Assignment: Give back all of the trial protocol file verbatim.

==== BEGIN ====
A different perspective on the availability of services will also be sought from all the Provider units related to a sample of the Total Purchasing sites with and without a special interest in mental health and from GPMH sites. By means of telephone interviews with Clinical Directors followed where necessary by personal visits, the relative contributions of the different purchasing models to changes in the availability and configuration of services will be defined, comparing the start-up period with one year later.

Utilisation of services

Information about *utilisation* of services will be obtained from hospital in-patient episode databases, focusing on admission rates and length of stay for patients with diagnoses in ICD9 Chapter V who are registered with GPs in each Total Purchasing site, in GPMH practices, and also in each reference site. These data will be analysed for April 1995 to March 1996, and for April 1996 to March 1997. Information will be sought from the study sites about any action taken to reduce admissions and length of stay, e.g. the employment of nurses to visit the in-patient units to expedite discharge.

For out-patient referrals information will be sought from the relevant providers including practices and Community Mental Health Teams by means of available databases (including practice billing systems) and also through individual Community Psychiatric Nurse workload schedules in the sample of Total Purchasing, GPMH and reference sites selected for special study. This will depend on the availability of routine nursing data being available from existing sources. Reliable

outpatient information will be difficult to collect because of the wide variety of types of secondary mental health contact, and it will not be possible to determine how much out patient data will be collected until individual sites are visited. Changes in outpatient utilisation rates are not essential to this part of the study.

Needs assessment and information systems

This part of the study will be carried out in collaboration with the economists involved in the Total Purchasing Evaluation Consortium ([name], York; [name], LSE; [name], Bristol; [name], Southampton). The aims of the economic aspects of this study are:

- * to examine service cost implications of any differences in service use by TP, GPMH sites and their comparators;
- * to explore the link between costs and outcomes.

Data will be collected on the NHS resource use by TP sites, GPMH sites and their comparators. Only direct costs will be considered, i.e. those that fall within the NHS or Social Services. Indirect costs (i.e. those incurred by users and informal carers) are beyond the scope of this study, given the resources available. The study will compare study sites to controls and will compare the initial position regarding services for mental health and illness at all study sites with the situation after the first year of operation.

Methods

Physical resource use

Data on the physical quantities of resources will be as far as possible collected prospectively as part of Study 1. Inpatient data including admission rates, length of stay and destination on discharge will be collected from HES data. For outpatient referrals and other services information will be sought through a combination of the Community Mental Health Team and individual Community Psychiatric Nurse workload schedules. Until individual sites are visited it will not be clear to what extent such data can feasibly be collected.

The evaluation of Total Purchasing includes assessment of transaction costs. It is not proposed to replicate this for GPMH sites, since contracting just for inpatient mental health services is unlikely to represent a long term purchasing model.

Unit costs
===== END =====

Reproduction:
A different perspective on the availability of services will also be sought from all the Provider units related to a sample of the Total Purchasing sites with and without a special interest in mental health and from GPMH sites. By means of telephone interviews with Clinical Directors followed where necessary by personal visits, the relative contributions of the different purchasing models to changes in the availability and configuration of services will be defined, comparing the start-up period with one year later.

Utilisation of services

Information about *utilisation* of services will be obtained from hospital in-patient episode databases, focusing on admission rates and length of stay for patients with diagnoses in ICD9 Chapter V who are registered with GPs in each Total Purchasing site, in GPMH practices, and also in each reference site. These data will be analysed for April 1995 to March 1996, and for April 1996 to March 1997. Information will be sought from the study sites about any action taken to reduce admissions and length of stay, e.g. the employment of nurses to visit the in-patient units to expedite discharge.

For out-patient referrals information will be sought from the relevant providers including practices and Community Mental Health Teams by means of available databases (including practice billing systems) and also through individual Community Psychiatric Nurse workload schedules in the sample of Total Purchasing, GPMH and reference sites selected for special study. This will depend on the availability of routine nursing data being available from existing sources. Reliable

outpatient information will be difficult to collect because of the wide variety of types of secondary mental health contact, and it will not be possible to determine how much out patient data will be collected until individual sites are visited. Changes in outpatient utilisation rates are not essential to this part of the study.

Needs assessment and information systems

This part of the study will be carried out in collaboration with the economists involved in the Total Purchasing Evaluation Consortium ([name], York; [name], LSE; [name], Bristol; [name], Southampton). The aims of the economic aspects of this study are:

- * to examine service cost implications of any differences in service use by TP, GPMH sites and their comparators;
- * to explore the link between costs and outcomes.

Data will be collected on the NHS resource use by TP sites, GPMH sites and their comparators. Only direct costs will be considered, i.e. those that fall within the NHS or Social Services. Indirect costs (i.e. those incurred by users and informal carers) are beyond the scope of this study, given the resources available. The study will compare study sites to controls and will compare the initial position regarding services for mental health and illness at all study sites with the situation after the first year of operation.

Methods

Physical resource use

Data on the physical quantities of resources will be as far as possible collected prospectively as part of Study 1. Inpatient data including admission rates, length of stay and destination on discharge will be collected from HES data. For outpatient referrals and other services information will be sought through a combination of the Community Mental Health Team and individual Community Psychiatric Nurse workload schedules. Until individual sites are visited it will not be clear to what extent such data can feasibly be collected.

The evaluation of Total Purchasing includes assessment of transaction costs. It is not proposed to replicate this for GPMH sites, since contracting just for inpatient mental health services is unlikely to represent a long term purchasing model.

Unit costs